Our study had some limitations. First, the characteristics of the JECS cohort may not accurately reflect those of Japanese pregnant women. The JECS participants were recruited through Co-operating health care providers and government agencies. Mothers who have negative views on vaccination (i.e., those with VH) may avoid visiting them. Hence, the JECS cohort may have underestimated the frequency of VH. However, the JECS recruited sufficient participants nationwide. Since the coverage for each vaccine was not largely different from those reported previously , the effect of this limitation might be negligible. In addition, the enrolled participants were mothers, and single fathers were not included in this study. Since single mothers and single fathers can have different socioeconomic conditions, the results of this study may not be generalisable to single fathers. Second, variables may have been misclassified due to the self-reported JECS surveys. In our study, unmarried mothers had a lower socioeconomic status than married mothers. Thus, unmarried mothers may be more likely to give responses that differ from the true vaccination status of their children. Misclassification of outcomes may be more likely among unmarried mothers, causing a differential misclassification. Moreover, the maternal marital status at pregnancy can change during the study. Some mothers may marry after childbirth, and others may divorce. Biases can occur if the exposure factor (marital status) changes during the period up to the occurrence of the outcome (childhood vaccination). Third, our analyses may have unmeasured residual confounding. Therefore, we conducted sensitivity analyses using the E value and the sensitivity parameter, rho. The E value was higher than the RRs for the other measured variables and the rho was close to zero. Thus, it is unlikely that unmeasured confounders would completely account for the observed association and explain the estimated mediating effect. Furthermore, the causal mediation analysis in this study was conducted only with household income. As shown in Supplementary Fig. S1, several factors, such as maternal employment status and living with grandparents, were considered as mediating factors in the association between maternal marital status and childhood undervaccination. In order to examine effective support for single mothers, analysing the mediating effects of factors other than household income is also needed.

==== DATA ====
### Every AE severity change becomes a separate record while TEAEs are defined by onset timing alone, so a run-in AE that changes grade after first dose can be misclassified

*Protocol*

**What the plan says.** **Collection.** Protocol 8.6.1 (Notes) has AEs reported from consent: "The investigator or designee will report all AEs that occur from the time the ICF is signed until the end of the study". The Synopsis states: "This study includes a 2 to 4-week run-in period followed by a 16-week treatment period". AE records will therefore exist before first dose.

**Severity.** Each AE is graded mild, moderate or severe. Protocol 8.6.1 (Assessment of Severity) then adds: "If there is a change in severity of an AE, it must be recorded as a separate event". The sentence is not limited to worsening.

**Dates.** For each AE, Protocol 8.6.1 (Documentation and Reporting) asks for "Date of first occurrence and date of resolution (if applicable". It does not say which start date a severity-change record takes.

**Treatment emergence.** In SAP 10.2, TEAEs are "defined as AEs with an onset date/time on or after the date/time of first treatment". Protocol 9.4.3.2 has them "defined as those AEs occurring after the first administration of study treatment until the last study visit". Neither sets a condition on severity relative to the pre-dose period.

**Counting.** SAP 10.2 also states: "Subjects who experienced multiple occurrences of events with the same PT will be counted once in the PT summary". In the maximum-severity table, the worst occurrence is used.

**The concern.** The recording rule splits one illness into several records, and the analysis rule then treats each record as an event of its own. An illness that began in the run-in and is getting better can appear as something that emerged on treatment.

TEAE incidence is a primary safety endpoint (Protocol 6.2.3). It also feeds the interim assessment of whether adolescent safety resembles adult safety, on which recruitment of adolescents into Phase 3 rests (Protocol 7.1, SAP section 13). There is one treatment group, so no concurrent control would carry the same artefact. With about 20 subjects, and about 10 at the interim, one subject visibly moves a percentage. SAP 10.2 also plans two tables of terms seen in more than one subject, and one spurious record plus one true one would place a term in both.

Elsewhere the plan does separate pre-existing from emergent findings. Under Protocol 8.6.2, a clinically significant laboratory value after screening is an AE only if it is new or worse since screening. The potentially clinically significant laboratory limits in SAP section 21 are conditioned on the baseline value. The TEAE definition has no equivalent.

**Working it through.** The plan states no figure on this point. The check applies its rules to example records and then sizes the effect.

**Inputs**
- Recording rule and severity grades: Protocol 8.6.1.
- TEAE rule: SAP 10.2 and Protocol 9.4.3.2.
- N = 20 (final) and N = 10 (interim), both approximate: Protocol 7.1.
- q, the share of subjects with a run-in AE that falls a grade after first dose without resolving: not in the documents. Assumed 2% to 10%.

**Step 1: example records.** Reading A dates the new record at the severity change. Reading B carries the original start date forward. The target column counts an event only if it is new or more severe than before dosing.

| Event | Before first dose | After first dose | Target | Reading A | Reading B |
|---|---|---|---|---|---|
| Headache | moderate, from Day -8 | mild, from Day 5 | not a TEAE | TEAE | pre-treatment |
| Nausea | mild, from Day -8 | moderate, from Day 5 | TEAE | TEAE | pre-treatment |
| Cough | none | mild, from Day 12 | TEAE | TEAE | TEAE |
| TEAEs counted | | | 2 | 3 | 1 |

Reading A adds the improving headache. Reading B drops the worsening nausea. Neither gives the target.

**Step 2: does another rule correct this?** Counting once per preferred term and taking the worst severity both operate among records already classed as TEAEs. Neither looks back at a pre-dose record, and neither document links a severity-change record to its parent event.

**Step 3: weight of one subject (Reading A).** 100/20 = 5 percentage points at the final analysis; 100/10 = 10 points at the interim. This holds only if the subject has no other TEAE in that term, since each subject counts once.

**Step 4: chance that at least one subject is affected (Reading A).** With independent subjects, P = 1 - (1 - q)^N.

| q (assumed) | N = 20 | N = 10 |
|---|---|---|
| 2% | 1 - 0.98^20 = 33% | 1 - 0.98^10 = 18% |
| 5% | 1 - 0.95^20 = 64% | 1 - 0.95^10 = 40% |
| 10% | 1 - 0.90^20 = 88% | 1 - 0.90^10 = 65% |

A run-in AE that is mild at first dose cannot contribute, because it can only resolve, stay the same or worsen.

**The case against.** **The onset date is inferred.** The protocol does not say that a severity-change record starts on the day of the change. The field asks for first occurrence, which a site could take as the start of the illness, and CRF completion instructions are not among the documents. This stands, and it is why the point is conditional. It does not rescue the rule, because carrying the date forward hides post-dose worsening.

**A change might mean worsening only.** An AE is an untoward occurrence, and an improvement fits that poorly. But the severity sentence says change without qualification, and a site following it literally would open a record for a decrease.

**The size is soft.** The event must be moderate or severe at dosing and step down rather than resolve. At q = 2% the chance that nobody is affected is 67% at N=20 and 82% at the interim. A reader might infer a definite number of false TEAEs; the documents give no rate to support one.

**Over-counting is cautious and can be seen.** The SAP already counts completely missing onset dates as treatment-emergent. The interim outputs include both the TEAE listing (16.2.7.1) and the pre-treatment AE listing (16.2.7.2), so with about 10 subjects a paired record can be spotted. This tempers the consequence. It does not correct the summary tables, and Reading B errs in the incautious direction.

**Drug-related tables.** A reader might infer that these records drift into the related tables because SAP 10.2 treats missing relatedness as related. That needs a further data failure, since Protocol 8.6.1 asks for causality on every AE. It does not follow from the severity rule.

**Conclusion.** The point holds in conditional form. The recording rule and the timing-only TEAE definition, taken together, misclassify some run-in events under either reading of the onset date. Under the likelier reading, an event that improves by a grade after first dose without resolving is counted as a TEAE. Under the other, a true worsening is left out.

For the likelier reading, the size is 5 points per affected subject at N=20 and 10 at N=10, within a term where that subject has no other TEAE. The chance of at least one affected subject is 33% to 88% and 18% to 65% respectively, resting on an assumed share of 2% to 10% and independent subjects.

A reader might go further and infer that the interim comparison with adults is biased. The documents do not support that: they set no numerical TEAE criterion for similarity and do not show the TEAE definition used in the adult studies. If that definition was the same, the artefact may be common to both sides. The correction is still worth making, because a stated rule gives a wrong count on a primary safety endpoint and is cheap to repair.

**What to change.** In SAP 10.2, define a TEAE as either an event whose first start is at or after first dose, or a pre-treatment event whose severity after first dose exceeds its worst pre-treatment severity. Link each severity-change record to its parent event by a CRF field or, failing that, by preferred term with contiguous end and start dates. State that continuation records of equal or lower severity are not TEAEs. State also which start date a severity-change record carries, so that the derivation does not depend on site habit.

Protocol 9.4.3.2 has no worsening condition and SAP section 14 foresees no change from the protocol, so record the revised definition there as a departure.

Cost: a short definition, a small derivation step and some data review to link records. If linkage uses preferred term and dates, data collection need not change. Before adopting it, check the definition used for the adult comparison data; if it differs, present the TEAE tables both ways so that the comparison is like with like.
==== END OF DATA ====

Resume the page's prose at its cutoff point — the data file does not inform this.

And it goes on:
How to improve childhood vaccination coverage in single mother families
Poverty in single mother families as well as VH are serious problems. The average poverty rate in OECD countries, including Japan, has been 9.8% for families with two parents. In contrast, for single mother families, it has been 32.5% . Although the “welfare-to-work” interventions have been attempted to improve employment status and single mother family incomes, the effects are limited . Moreover, single mother families in Japan have the lowest incomes among OECD countries despite their high employment rates .
Vaccination system issues, such as supply and geographical accessibility, have been identified as reasons for undervaccination in low and middle-income countries . In contrast, among single mothers in Japan and other developed countries, lack of time for child healthcare due to busy work, including housework, can contribute to undervaccination. The high rates of employment and poverty among single mothers in Japan indicate their busyness. Both financial support and comprehensive improvement in the socioeconomic status of single mother families are needed. Moreover, being a single mother is not in itself a modifiable risk factor. Instead, the causal mediation analysis conducted in our study can help investigate interventions that are effective for improving childhood vaccination coverage of single mother families.